At Home with Your Newborn | Skin Conditions
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At Home with Your Newborn | Skin Conditions

At home with your newborn: Skin conditions It is not uncommon for babies to get skin
rashes. rashes can look different on different
baby skin As a parent, you may not know if the rash
is something to worry about. remember that you can always call your
baby’s doctors office in and ask to speak with the nurse if you’re concerned. Some rashes are more commonly seen
during the first few months of life. Let’s look at the rashes that are more
common at birth. Jaundice Jaundice is commonly seen within a few
days at birth. It appears as a yellowing of the skin, lips,
and eyes. Many babies go home from the hospital
with a little bit of Jaundice. If your baby looks more yellow in the
eyes or skin, is not eating well, not making is me wet diapers, or hard to
wake up, it is important to call your baby’s doctors office right away and ask to speak with the nurse. Mongolian spots these great blue patches is usually appear
within the first year of life. They might look like a big bruise but
they do not hurt. They may show up in your baby’s back, bottom, or
legs. These spots are caused by simple
differences in skin color and are perfectly harmless. They range from size with pinhead to six inches
across. Erythema Toxicum Half of all newborn babies develop this
rash usually within two to three days after birth. The rash begins red and raised and can
appear on the face, arms, and legs. This is the normal baby rash. It is not
warm to touch and does not cause any problems. There’s nothing that needs to be done
about it. It will go away within a few days. White bumps called Milia Milia are small white bumps that a common on
newborn skin. Milia are generally seen on the
forehead, cheeks, nose, and chin. Leave them alone. They will go away on
their own. Newborn Dry Skin Dry skin is common. Your baby was
surrounded by fluid in your womb for several months. It takes a while for your
baby to get used to his new surroundings. There is no need to do anything. Your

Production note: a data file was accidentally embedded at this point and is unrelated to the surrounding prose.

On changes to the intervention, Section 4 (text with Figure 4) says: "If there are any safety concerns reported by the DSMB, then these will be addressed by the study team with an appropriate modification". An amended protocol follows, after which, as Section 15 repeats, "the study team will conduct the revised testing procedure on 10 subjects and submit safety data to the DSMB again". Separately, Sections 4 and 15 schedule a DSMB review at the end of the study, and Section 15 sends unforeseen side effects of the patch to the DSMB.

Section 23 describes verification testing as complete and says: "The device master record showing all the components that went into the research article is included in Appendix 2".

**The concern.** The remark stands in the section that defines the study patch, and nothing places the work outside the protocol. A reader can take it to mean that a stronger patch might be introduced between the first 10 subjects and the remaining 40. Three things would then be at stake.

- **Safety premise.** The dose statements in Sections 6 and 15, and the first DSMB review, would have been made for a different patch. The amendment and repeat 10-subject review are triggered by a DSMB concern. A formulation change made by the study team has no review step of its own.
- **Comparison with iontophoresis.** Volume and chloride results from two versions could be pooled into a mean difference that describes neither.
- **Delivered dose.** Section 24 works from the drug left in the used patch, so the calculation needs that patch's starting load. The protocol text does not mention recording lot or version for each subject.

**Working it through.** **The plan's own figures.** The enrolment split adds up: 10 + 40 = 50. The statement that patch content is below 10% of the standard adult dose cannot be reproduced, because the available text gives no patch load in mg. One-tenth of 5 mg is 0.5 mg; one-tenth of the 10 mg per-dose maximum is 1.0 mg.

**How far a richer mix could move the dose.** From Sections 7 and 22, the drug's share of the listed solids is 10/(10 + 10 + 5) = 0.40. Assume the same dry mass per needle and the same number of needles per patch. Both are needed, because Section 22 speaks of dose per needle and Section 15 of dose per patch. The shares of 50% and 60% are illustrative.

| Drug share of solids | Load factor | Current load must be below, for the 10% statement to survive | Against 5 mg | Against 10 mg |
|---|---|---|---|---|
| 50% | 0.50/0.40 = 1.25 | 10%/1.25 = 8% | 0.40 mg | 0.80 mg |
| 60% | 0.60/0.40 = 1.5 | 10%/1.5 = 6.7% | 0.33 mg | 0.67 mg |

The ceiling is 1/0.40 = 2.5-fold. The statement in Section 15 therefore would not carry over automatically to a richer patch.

baby’s dry skin will get better on its own. Cradle Cap Cradle Cap is very common. Just like its
name implies, you typically see it on the scalp. Most of the time it appears in the first
several weeks after birth. It will get better on its own but may be
treated if it becomes severe. Remember to call your baby’s doctor’s office and ask
to speak with the nurse if you think your baby’s cradle cap is getting worse. baby acne you may think that only teens and young
adults get acne, but your baby may get it too. Baby Acne shows up around two to three
weeks of age because of moms hormones. Pimples are harmless they won’t leave
scars. Just leave them alone and keep the area clean with water only. Heat rash You may see this rash, sometimes card
prickly heat rash, if your baby gets too warm. You may notice it on your baby’s neck,
armpits, and diaper area. It may itch and make your baby uncomfortable. You can help by keeping your baby in a
comfortable temperature Most of the time, prickly heat will go away on
its own in a couple days. Eczema Eczema can being in the first few weeks of life or may not
begin until your baby is older. Eczema is dry skin that gets red and irritated, mostly seen on the scalp, face, truck, elbows, knees, or the diaper area. Apply Vaseline or an unscented
moisturizing lotion to keep skin from becoming too dry. If the skin continues to look red and
irritated, contact your baby’s doctor’s office and ask to speak with the nurse. For more
information. contact your child’s doctor’s office.


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